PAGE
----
After a terrible loss to Damir Dzumhur in Rotterdam, the top seed Stefanos Tsitsipas is through to his second semi-final of the season following a 6-4, 6-3 win over a lucky loser Sergiy Stakhovsky in 68 minutes. The Australian Open semi-finalist dropped 12 points in ten service games, keeping everything under control behind the initial shot and never facing a break point, mounting the pressure on Stakhovsky who couldn't deal with it.
The Ukrainian had to play against six break points and he managed to fend off four of those, suffering one break in each set to send Stefanos into the last four. It was a great start for both players for both players, finding the rhythm in service games and keeping returners away from the opportunities until game ten when Tsitsipas converted the second set point with a backhand crosscourt winner for a 6-4 after 33 minutes.
Carried by this momentum, the Greek stored another break in the bank at 1-0 in the second set and that was all he needed to bring the encounter home with a forehand winner in game nine, staying on the course for the second ATP title.
The struggling Belgian David Goffin lost the previous three matches before Marseille but he has found an excellent form in France, beating a former champion Gilles Simon 6-2, 6-4 in an hour and 28 minutes for the first semi-final since Cincinnati last year.
This was their fifth match and the third victory for the Belgian who delivered good numbers behind the initial shot, dropping 14 points in nine service games and never facing a break point. Simon was far from that pace, giving away almost half of the points in his games and getting broken three times from ten chances he offered to David.
The Frenchman had to play against three break points already in the first game of the match, which is never a good sign, saving those before Goffin found the way to break him in the fifth game with a forced error. David grabbed another break in game seven with a forehand winner, closing the set with a volley winner a few minutes later for a 6-2.
Gilles stayed in touch in set number two after fending off two break points, reaching 4-4 before playing a loose service game that sent David in front and allowed him to wrap up the win with an ace in game ten and advance into the last four.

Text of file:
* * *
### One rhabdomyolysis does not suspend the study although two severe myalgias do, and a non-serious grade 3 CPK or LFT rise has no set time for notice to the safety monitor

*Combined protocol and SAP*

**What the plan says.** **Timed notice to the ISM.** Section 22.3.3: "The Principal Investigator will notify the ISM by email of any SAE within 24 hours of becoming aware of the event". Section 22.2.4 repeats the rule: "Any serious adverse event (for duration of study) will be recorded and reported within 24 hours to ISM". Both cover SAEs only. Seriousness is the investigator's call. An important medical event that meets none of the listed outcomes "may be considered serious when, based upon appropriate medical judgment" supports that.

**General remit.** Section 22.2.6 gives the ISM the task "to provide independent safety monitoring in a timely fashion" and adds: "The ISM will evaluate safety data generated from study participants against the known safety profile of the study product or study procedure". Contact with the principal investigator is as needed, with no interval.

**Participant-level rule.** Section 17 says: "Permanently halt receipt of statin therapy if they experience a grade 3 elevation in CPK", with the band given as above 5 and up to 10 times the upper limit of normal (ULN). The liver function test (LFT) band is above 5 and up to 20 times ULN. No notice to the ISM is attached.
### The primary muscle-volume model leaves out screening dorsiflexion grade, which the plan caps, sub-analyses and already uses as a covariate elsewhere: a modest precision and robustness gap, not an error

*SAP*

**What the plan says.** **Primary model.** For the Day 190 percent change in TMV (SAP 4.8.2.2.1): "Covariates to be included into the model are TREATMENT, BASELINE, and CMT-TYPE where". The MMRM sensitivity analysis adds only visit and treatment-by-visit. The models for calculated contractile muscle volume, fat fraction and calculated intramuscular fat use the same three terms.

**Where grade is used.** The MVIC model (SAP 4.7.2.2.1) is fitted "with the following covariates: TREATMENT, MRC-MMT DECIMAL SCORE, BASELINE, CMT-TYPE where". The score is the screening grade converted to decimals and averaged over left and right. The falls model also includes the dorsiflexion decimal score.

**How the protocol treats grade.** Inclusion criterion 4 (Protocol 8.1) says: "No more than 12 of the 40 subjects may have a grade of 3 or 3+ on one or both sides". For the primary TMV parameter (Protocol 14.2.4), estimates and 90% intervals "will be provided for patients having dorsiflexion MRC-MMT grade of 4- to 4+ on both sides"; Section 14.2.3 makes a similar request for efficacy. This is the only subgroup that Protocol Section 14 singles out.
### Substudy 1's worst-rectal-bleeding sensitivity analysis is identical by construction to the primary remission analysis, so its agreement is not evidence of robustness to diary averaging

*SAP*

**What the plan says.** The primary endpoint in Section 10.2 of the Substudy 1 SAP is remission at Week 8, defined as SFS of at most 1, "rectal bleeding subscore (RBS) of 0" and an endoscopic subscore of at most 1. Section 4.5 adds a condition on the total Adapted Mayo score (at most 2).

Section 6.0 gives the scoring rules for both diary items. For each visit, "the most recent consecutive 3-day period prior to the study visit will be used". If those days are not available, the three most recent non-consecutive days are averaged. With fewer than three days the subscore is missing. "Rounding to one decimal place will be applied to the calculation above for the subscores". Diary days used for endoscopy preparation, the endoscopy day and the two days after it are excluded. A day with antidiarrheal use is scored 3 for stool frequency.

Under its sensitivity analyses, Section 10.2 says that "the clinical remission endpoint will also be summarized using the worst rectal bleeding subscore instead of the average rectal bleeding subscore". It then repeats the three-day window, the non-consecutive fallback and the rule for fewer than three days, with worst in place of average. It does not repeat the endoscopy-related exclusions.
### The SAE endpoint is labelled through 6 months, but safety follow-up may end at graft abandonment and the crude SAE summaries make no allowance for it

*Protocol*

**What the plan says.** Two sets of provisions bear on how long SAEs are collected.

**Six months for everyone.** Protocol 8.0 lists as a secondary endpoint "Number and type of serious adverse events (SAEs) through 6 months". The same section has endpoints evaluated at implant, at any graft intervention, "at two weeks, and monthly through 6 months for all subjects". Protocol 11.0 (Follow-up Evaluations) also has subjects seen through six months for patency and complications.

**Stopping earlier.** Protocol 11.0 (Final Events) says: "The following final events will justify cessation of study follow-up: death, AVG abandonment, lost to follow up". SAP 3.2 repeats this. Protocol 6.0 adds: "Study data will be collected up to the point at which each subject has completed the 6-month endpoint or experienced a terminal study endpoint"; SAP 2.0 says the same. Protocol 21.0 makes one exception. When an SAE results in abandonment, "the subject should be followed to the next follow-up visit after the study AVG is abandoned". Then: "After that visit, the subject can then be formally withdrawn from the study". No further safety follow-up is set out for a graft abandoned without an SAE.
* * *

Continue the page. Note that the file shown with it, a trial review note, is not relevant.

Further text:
The 31-year-old Mikhail Kukushkin will achieve a career-high ranking on Monday after a commanding 6-4, 6-1 victory over Andrey Rublev in 65 minutes for the first semi-final since Vienna last year. Serving at 75%, Mikhail won ten out of 14 points behind the second serve, losing serve once and hoping for chances on the return that would give him the edge on the court.
They certainly came after just 54% of the first serve that Andrey landed in, facing seven break points and suffering four breaks to propel Kukushkin into the semis. Mikhail delivered the first break in the fourth game when Rublev failed to control a deep return, losing the advantage while serving for the opener at 5-3.
Andrey drew nothing from this, though, losing serve at love in the tenth game to hand the opener to his rival, once again unable to endure backhand exchanges. The more experienced player raced into a 5-0 lead in set number two, forcing an error from Rublev with a great forehand in game two and once again at 3-0 with a backhand return winner that stayed out of the Russian's reach.
Kukushkin needed four match points in game seven to secure the victory and remain on the title course. The 20-year-old Ugo Humbert needed a wild card to enter the main draw and he used it with both hands, toppling a qualifier Matthias Bachinger 6-3, 6-3 in an hour and 19 minutes for the fourth ATP win of the season.
A left-handed Frenchman did just about everything right on the court for his first ATP semi-final, dropping just nine points on serve and creating 11 break chances, converting three for a one-sided win and to join his coeval Tsitsipas in the last four.
Ugo was in the zone right from the opening point, finding a perfect balance between dangerous serves and taming the groundstrokes from the baseline, experiencing no troubles on serve and waiting for a chance on the return patiently.
Eventually, it developed in game eight when Matthias hit a double fault to gift the service games to the youngster who placed three winners in the following game for a 6-3. The German had to give the serve away at the beginning of the second set as well, wasting four more opportunities in the next two return games but staying firmly ahead with rock-solid serving, crossing the finish line with another break in game nine after a smash winner to move two wins away from the maiden ATP title.